Transferring Tips for Air Travel

African American woman relieved to be in her airline seat and smiles
Another exchange delegate tries out Tracee's air seat transfer tips with success
A three-week international exchange program in Costa Rica was just a transfer away for Tracee Garner.

While I was excited about the opportunity to go abroad to Costa Rica on an exchange program, as a disabled person I worried about how my experience getting on and off the plane would be.

I learned quickly that airline personnel don’t always know what to do when it comes to helping to transfer a person with a disability. Although they may have received formal training, it is different having to help in a real situation. Each person with a disability is different, and what may work for one person doesn’t mean it will work for another. Here are four tips that have worked for me:

1. Be assertive, descriptive, and specific in the way you want assistance.

Before I let any of the airline personnel begin to transfer me, I found it useful to be assertive and give brief instructions on how they could best assist me. I pointed a lot and used phrases such as, “Grab here and not here,” or “When you have my (legs, arms, etc.,) you’re going to move this way to get me here.” I made sure each person knew his or her destination. Some key points I found that really helped get me to my destination were to have people hold on to and lift with the elastic of my pants, under my armpits and under my knees.

2. Bring along helpful tools for getting into position.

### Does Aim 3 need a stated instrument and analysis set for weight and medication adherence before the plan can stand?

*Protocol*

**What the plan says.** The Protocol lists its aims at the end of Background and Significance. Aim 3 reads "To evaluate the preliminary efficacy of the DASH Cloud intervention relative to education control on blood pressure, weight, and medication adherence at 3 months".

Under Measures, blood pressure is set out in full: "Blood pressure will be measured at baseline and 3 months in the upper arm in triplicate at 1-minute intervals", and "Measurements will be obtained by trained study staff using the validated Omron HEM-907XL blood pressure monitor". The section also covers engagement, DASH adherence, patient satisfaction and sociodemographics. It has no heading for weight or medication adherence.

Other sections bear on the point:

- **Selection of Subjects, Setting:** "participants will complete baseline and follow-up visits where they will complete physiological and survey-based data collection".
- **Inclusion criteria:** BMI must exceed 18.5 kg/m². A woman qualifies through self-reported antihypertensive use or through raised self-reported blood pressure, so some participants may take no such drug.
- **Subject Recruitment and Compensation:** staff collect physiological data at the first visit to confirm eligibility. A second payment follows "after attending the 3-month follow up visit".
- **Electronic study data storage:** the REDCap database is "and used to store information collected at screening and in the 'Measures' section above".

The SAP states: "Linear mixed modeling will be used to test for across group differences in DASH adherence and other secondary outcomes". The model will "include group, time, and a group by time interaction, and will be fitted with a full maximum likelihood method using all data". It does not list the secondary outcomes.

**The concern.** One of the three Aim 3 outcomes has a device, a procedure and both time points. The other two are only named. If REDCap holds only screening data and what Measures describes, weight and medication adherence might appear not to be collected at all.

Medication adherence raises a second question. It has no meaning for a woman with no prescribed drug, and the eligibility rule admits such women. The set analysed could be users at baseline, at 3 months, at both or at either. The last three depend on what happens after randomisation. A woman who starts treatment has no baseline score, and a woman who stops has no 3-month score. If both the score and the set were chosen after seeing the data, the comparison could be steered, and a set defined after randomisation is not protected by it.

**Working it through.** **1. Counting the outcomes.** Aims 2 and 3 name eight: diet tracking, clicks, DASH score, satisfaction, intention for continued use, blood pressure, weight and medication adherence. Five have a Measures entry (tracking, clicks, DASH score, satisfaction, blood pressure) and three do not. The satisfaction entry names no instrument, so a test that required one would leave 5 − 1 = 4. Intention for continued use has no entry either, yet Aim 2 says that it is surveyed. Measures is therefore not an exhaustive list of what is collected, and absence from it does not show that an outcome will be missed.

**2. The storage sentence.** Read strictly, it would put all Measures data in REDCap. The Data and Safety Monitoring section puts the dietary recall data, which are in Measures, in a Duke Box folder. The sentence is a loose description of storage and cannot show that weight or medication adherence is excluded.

I also brought a sliding board, which is very effective for transferring me to places that are level to, or have a slight down slope with, the height of my wheelchair. Another option is to sit on a towel or blanket that’s folded lengthwise over the airline seat. Then by ensuring that the flaps of the towel stay over each side of the armrest, the people assisting can have something to grab onto when it’s time to be lifted up and out of the seat. In addition, the towel can be used to help in scooting back or sitting up straighter during the flight.

3. Wear durable clothing that can withstand being pulled and lifted.

I learned that wearing pants or shorts with tough material and a thick elastic band that can withstand pulling or has loops (jeans are perfect) provided a great place for a person to really get a good hold of and grab on to. Another helpful item to bring is a transfer belt. It can be secured around one’s waist (like a seat belt) and instantly it creates something for a lifter to grab on to.

4. Book a spacious seat with room to maneuver.

Something else I learned is that only newer aircraft, and sometimes only first class seats, have armrests that flip up. Sometimes if there is space available, passengers with disabilities can ask to be moved up to first class, where not only do the seats have more width but there is also more room for the transferring helpers to maneuver.

As I look back after having this international experience, I am inclined to try doing things differently — especially in new situations. Although as people with disabilities we know ourselves best, we should be open to suggestions and willing to try new transfer approaches. Some new settings will be challenging, but if we take a moment to think about it, we’re sure to find a new way to do it.

Author: 

Tracee Garner